Many risk factors have been identified in the development of food allergies. Evaluation of genetic influences support that an allergic family history, male sex (during childhood), ethnicity, atopic dermatitis, and related genetic polymorphisms are impactful on the risk of having food allergies [7] [8]. What has caused the prevalence to rise so quickly? While many hypotheses for the mechanism of food allergies exist, one of the most interesting is the dual allergen exposure hypothesis. This theory, first put forward by Dr. Gideon Lack, suggests that cutaneous sensitization occurs in patients with food allergies, whereas early oral introduction may lead to food antigen tolerance [2] [4] [7] [9].

Oral administration of an allergen protein normally induces tolerance, however it may also result in sensitization and allergic disease [4]. Mechanisms that involve Th2 cell suppression, Treg cell generation, decreased IgE production, and allergic sensitization are also responsible for immune tolerance to other allergens [2] [4] 8]. Mechanisms that churn the immune system are still being defined. A growing body of evidence supports early antigen exposure.

Recent landmark studies are changing the way we think about early food introduction. In the LEAP trial (Learning Early About Peanut), early sustained introduction of peanut in infants with a history of egg allergy and/or atopic dermatitis was correlated with lower levels of peanut allergy after 5 years of age [10]. An 80% reduction of peanut allergy was noted [10]. This was followed by the EAT study (Enquiring About Tolerance) which demonstrated that introducing peanut, egg, and milk early in infancy was safe, and that there was no adverse impact on breastfeeding [11]. Furthermore, the PETIT study (Prevention of Egg allergy in high-risk infants with eczema) showed that a stepwise introduction of eggs alongside eczema therapy reduced the prevalence of egg allergy in high risk infants [6].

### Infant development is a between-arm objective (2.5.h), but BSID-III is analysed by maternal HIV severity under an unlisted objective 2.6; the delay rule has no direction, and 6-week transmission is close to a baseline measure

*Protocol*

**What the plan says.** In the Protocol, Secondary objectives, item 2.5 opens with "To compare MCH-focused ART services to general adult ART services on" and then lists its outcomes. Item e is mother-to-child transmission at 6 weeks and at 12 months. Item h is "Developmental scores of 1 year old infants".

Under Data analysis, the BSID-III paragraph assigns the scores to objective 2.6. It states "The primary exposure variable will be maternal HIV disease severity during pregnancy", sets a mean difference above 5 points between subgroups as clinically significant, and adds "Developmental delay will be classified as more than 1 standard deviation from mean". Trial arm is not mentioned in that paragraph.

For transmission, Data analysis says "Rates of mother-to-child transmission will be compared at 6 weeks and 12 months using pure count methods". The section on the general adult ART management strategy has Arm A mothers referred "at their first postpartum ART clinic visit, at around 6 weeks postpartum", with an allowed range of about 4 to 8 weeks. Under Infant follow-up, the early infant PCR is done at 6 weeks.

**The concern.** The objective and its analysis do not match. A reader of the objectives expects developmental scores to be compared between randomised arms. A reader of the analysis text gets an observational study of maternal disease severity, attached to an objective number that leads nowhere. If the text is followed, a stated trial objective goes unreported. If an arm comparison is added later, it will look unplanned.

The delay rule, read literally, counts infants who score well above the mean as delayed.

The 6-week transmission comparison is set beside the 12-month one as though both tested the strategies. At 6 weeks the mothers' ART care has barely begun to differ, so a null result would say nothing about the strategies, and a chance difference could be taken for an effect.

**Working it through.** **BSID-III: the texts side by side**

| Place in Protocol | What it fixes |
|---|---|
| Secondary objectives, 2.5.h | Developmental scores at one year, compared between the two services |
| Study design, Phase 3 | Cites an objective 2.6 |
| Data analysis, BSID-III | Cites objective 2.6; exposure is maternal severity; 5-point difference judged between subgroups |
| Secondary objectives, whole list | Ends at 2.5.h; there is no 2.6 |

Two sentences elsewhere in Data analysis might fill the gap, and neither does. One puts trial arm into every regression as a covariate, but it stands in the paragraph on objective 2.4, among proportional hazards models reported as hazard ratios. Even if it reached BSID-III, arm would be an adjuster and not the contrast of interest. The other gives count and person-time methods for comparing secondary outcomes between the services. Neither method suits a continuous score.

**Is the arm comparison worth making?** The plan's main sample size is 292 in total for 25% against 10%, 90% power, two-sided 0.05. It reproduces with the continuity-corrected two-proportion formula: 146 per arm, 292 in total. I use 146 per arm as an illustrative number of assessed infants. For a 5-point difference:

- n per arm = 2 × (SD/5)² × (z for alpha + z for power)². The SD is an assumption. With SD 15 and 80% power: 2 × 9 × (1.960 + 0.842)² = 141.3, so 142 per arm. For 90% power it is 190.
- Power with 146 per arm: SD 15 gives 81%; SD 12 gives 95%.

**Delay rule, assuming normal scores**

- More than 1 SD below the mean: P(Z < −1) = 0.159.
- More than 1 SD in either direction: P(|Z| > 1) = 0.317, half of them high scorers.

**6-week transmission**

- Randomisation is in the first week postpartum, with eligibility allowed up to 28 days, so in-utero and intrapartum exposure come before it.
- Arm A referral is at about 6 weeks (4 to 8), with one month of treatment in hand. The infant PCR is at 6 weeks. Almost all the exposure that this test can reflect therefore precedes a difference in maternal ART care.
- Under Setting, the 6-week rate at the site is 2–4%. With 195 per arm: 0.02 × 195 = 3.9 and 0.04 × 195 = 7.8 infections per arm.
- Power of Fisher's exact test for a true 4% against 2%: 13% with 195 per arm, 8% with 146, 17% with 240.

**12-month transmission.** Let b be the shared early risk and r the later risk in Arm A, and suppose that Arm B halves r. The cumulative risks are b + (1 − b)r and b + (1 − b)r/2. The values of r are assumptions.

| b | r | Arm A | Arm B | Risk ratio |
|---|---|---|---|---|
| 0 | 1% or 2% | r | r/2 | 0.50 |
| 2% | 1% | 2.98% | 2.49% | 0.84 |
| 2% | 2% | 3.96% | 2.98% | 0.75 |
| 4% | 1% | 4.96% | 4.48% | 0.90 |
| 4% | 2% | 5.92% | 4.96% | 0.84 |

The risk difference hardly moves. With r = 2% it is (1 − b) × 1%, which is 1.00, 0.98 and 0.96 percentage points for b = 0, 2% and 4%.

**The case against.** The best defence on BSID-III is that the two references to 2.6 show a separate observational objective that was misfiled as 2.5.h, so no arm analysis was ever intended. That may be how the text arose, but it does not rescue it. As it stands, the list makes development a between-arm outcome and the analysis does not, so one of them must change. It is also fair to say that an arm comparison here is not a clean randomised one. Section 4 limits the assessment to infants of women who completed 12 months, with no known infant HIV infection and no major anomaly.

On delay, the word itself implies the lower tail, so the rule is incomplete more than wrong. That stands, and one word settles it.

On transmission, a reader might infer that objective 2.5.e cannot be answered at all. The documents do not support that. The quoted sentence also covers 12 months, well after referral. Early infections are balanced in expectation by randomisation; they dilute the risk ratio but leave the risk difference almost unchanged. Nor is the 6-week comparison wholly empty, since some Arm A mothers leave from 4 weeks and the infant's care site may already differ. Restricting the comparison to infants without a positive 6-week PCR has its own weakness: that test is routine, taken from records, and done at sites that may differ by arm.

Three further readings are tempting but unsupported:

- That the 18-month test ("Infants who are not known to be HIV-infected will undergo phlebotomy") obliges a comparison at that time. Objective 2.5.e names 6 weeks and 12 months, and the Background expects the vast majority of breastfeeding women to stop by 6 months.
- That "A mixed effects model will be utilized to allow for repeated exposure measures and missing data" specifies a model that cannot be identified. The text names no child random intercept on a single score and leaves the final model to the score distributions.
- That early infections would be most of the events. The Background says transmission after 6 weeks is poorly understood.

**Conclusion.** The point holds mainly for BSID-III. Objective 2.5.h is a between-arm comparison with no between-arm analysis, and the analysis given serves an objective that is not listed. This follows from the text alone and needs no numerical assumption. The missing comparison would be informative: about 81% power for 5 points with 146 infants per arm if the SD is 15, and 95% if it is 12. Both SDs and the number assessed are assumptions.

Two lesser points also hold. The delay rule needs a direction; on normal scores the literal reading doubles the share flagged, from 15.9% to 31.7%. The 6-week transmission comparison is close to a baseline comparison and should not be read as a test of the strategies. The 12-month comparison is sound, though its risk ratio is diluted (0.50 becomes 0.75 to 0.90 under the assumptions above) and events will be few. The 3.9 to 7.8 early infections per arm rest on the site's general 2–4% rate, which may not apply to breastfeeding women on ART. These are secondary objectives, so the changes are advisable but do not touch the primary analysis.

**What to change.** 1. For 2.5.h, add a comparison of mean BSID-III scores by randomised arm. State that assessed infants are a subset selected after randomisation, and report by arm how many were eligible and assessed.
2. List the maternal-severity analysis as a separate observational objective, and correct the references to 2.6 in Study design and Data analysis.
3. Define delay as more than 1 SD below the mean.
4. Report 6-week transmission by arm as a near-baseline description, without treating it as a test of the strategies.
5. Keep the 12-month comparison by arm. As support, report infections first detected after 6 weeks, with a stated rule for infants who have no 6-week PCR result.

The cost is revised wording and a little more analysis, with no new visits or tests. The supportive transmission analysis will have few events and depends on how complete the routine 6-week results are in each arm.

A New Paradigm for Parents of Young Infants

When should we introduce food allergens, how often should we give them, and for how long? It is important to establish the developmental window during which sensitization to foods and allergy occurs.[5]. The above studies suggest that the earlier the introduction of food allergens (at around 4 months of age), the more likely that we shift the paradigm to tolerance. In addition, the studies suggest that sustained exposure must be paired with early introduction in order to provide the most benefit. For young infants, the challenge is to consistently and easily introduce food when they are interested in eating, when they demonstrate good head control, and in a way that does not disrupt maternal bonding and breastfeeding. The slow, gradual introduction of food we have been advising may result in babies missing the immunologic window of tolerance, thus increasing allergy unwittingly. New products have emerged on the market that allow for physicians to advise and parents to implement sustained, expedient, and safe food exposures. A breadth of allergen exposure at an earlier age may swing the pendulum towards immunologic tolerance (5). Many infants are ready and will benefit from trying new foods at 4 months of age. The new paradigm should be to start early, be consistent, and be bountiful with food exposure.